Saturday, 26 July 2014

Integrating archaeological science at medieval Riga

Team palynology and zooarchaeology
Team archaeobotany and geoarchaeology
Lovely weather here in London today, though mostly being experienced inside a meeting room at the Warburg Institute! I'm away from Edinburgh this week, firstly for a project meeting for the Ecology of Crusading project and then for a week of lab work in Bristol - more on that to come! This weekend I am here with fellow team members Rowena Banerjea, Alex Brown, Monica Badura and PI Aleks Pluskowski, discussing our  analyses of deposits from medieval Riga. This is the first time we've all got together to integrate our data, and to get updates on the dating of the deposits. So far  we have potentially the earliest known building in Riga, on the basis of dendrochronological dates, and some great archaeobotanical data on the types of plant materials that were being used - along with the micromorphology it looks like a lot of the plant material is associated with construction, such as wood chipping on floors. There's also some great data from a large (communal?) latrine which is giving us great insights into early health and diet (see also this recently published paper on the intestinal parasites from the latrine!). The geochemical data is showing quite distinctive differences between buildings, and even within buildings, in terms of the types of activities going on, though we are still trying to work out how this varies over the lifetime of the buildings.

Friday, 4 July 2014

Micrograph of the Month: Char and Charcoal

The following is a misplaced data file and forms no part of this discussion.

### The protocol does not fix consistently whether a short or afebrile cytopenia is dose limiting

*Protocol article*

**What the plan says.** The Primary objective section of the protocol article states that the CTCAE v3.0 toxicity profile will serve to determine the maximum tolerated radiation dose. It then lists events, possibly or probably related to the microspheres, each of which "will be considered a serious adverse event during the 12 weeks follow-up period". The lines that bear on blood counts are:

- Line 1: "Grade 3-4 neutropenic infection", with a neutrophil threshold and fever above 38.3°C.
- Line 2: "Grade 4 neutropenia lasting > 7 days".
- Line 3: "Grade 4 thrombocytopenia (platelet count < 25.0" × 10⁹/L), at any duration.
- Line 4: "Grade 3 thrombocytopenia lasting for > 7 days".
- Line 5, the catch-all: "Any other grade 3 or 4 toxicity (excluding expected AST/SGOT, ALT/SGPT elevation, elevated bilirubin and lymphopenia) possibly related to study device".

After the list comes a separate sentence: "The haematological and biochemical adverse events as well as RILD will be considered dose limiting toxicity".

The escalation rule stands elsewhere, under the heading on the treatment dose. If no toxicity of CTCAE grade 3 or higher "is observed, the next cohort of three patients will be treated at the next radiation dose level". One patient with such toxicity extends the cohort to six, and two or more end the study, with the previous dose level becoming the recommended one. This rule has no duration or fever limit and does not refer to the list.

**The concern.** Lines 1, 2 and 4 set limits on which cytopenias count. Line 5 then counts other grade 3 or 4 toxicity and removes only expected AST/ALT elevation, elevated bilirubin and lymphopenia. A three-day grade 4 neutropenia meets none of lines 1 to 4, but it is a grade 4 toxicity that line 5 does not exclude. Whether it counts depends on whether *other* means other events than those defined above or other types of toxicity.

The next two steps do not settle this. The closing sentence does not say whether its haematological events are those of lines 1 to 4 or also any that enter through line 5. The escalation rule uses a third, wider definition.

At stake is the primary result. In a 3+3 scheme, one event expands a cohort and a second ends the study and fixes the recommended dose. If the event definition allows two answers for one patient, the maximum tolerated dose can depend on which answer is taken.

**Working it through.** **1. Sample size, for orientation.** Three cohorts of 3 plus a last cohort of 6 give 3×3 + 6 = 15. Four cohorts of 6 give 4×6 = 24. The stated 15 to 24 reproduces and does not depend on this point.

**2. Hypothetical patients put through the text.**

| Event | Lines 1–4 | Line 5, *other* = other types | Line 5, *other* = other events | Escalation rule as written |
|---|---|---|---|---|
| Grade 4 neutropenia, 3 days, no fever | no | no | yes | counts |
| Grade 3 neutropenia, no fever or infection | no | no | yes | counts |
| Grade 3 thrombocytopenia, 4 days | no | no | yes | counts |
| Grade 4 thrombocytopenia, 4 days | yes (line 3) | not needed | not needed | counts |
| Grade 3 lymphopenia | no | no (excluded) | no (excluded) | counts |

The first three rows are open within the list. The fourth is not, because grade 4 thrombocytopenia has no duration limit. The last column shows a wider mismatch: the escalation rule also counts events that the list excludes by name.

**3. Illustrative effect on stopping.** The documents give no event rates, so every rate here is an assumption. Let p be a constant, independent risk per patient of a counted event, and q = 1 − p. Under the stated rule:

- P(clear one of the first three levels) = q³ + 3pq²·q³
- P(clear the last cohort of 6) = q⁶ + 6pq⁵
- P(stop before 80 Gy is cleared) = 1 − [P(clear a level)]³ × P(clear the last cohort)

Getting ready for upcoming fieldwork at the Ness of Brodgar by going over the micromorphology slides I collected last year from middens. Analysis of these is still ongoing, but here is a peek at some of the things we can see so far. The image below shows two different types of material, char and charcoal. On the left are the images in PPL, on the right, XPL. Charcoal can be seen in the lower left image, and obviously is the remains of burnt wood, we can see the cell structure quite clearly. On the upper left however is something that initially looks like charcoal, but on closer examination is a little different, tentatively interpreted as char. Char is a term given to burnt debris from other organic material. I haven't see this in any other slides I've analysed, but it has come up in a couple of references, where it is suggested to be the result of fat burning. At first I thought perhaps the charcoal could just be highly broken up and degraded, but it looks as if the charred material actually surrounds individual sand grains (highlighted with red arrows), which supports the burnt fat hypothesis. This would fit with what we know about the consumption of animals at the site, as animal fat residues have been found in pottery. These 'char' deposits are found throughout this slide, and perhaps relate to the discard of BBQ waste :)